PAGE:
By Devjyot Ghoshal and Uditha Jayasinghe
COLOMBO (Reuters) – Sri Lanka’s prime minister has warned of a food shortage as the island nation battles a devastating economic crisis and vowed the government will buy enough fertiliser for the next planting season to boost harvests.
A decision in April last year by President Gotabaya Rajapaksa to ban all chemical fertilisers drastically cut crop yields and although the government has reversed the ban, no substantial imports have yet taken place.
“While there may not be time to obtain fertiliser for this Yala (May-August) season, steps are being taken to ensure adequate stocks for the Maha (September-March) season,” Prime Minister Ranil Wickremesinghe said in a message on Twitter late on Thursday.
“I sincerely urge everyone to accept the gravity of the … situation.”
Rajapaksa appointed nine new members to the cabinet on Friday, including to the critical health, trade and tourism ministries. But he did not name a finance minister and the portfolio is likely to be retained by Wickremesinghe.
Tourism-dependent Sri Lanka is facing a dire shortage of foreign exchange, fuel and medicines, and economic activity has slowed to a crawl.
“There is no point in talking about how hard life is,” said A.P.D. Sumanavathi, a 60-year-old woman selling fruit and vegetables in the Pettah market in Colombo, the commercial capital. “I can’t predict how things will be in two months, at this rate we might not even be here.”
Nearby, a long queue had formed in front of a shop selling cooking gas cylinders, the prices of which have soared to nearly 5,000 rupees ($14) from 2,675 rupees in April.
“Only about 200 cylinders were delivered, even though there were about 500 people,” said Mohammad Shazly, a part-time chauffeur in the queue for the third day in the hope of cooking for his family of five.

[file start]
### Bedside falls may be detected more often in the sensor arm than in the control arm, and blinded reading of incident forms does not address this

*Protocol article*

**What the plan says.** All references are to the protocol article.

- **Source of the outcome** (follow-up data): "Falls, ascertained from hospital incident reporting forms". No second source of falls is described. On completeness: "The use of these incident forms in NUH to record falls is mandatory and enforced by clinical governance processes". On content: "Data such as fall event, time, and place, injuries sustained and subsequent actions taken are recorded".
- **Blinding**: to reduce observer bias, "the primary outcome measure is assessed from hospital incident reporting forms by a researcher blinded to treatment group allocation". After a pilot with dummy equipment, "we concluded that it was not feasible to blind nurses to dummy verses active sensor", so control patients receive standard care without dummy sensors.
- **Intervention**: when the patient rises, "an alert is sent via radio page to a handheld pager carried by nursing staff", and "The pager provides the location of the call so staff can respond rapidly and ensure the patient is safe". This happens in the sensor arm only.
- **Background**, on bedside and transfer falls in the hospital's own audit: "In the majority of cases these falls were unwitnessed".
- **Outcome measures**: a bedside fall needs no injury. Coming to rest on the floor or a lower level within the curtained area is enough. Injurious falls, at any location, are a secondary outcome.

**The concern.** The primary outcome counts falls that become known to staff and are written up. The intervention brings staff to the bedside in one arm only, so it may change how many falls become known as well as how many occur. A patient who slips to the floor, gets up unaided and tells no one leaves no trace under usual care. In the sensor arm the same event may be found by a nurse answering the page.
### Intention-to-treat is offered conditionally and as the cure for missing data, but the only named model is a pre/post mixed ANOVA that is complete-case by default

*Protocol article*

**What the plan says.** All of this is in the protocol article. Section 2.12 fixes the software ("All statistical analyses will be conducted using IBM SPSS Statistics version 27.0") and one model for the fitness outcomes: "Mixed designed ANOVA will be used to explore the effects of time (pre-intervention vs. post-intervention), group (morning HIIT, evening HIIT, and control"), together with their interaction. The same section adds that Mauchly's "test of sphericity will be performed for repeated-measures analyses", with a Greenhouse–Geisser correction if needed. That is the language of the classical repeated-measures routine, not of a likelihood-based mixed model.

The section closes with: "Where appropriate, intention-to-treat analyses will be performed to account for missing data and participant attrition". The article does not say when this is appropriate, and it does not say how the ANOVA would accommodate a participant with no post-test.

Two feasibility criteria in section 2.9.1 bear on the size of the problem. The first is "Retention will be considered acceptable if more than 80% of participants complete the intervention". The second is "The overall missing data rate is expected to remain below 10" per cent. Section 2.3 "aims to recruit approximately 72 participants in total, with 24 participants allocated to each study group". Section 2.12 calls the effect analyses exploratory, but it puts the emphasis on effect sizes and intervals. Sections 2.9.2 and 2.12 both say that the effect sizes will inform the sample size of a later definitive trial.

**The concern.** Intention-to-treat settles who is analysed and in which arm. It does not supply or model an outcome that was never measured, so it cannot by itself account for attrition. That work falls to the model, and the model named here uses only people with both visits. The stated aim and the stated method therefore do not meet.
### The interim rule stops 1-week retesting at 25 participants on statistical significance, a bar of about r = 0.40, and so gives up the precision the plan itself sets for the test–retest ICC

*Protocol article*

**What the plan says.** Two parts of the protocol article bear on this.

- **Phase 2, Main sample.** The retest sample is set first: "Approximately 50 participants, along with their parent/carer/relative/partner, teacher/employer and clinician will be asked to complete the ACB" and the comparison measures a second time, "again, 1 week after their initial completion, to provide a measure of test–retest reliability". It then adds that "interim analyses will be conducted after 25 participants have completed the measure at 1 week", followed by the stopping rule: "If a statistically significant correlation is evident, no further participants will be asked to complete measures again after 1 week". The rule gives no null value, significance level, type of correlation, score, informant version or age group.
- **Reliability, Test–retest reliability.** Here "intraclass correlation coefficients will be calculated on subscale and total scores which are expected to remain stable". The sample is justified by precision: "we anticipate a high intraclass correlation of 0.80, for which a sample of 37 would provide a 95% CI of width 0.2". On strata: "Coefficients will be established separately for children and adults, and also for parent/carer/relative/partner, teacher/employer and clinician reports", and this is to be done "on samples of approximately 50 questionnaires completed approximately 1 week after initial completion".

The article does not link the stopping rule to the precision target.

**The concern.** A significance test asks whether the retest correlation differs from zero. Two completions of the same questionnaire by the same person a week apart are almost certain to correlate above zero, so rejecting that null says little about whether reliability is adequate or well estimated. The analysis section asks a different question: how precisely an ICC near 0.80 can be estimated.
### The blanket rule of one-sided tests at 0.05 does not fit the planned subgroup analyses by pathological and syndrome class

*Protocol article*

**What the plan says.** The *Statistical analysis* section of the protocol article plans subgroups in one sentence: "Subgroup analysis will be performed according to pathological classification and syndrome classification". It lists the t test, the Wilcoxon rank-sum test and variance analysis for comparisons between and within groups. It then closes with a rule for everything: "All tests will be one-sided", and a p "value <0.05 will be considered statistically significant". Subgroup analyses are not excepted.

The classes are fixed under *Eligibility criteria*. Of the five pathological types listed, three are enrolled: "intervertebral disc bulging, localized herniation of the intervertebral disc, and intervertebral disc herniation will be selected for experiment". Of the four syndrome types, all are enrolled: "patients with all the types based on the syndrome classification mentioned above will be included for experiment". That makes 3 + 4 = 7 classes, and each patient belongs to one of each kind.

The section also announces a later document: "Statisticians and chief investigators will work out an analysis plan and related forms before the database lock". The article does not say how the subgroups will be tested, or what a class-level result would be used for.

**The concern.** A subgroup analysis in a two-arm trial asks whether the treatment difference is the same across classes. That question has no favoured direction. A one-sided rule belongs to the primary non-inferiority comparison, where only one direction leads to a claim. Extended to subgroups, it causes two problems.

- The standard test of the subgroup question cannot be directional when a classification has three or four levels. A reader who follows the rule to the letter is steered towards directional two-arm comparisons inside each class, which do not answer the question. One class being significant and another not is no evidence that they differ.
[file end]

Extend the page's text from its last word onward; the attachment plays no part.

“Without gas, without kerosene oil, we can’t do anything,” he said. “Last option what? Without food we are going to die. That will happen hundred percent.”
The central bank governor said on Thursday foreign exchange had been secured from a World Bank loan and remittances to pay for fuel and cooking gas shipments, but supplies are still to flow through.
Inflation could rise to a staggering 40% in the next couple of months but it was being driven largely by supply-side pressures and measures by the bank and government were already reining in demand-side inflation, the governor said.
Inflation hit 29.8% in April with food prices up 46.6% year-on-year.
G7 SUPPORT ON RELIEF
As anger against the government spreads, police fired tear gas and water canon to push back hundreds of student protesters in Colombo on Thursday. The protesters are demanding the ouster of the president as well as the prime minister.
The economic crisis has come from the confluence of the COVID-19 pandemic battering tourism, rising oil prices and populist tax cuts by the government of President Rajapaksa and his brother, Mahinda, who resigned as prime minister last week.
Critics accuse Wickremesinghe, appointed prime minister in his place, of a being a stooge of the brothers, an accusation he denies.
Other factors have included heavily subsidised domestic prices of fuel and the decision to ban chemical fertiliser imports.
The Group of Seven economic powers supports efforts to provide debt relief for Sri Lanka, group finance chiefs said on Thursday in a draft communique from a meeting in Germany after Sri Lanka defaulted on its sovereign debt.
Central bank chief P. Nandalal Weerasinghe has said plans for debt restructuring were almost finalised and he would be submitting a proposal to the cabinet soon.
“We are in pre-emptive default,” he said. “Our position is very clear, until there is a debt restructure, we cannot repay.”
A spokesperson for the International Monetary Fund said it was monitoring developments very closely and that a virtual mission to Sri Lanka was expected to conclude technical talks on a possible loan programme on May 24.
($1 = 355.0000 Sri Lankan rupees)
(Additional reporting by Uditha Jayasinghe and Sudarshan Varadhan; Writing by Raju Gopalakrishnan; Editing by Robert Birsel)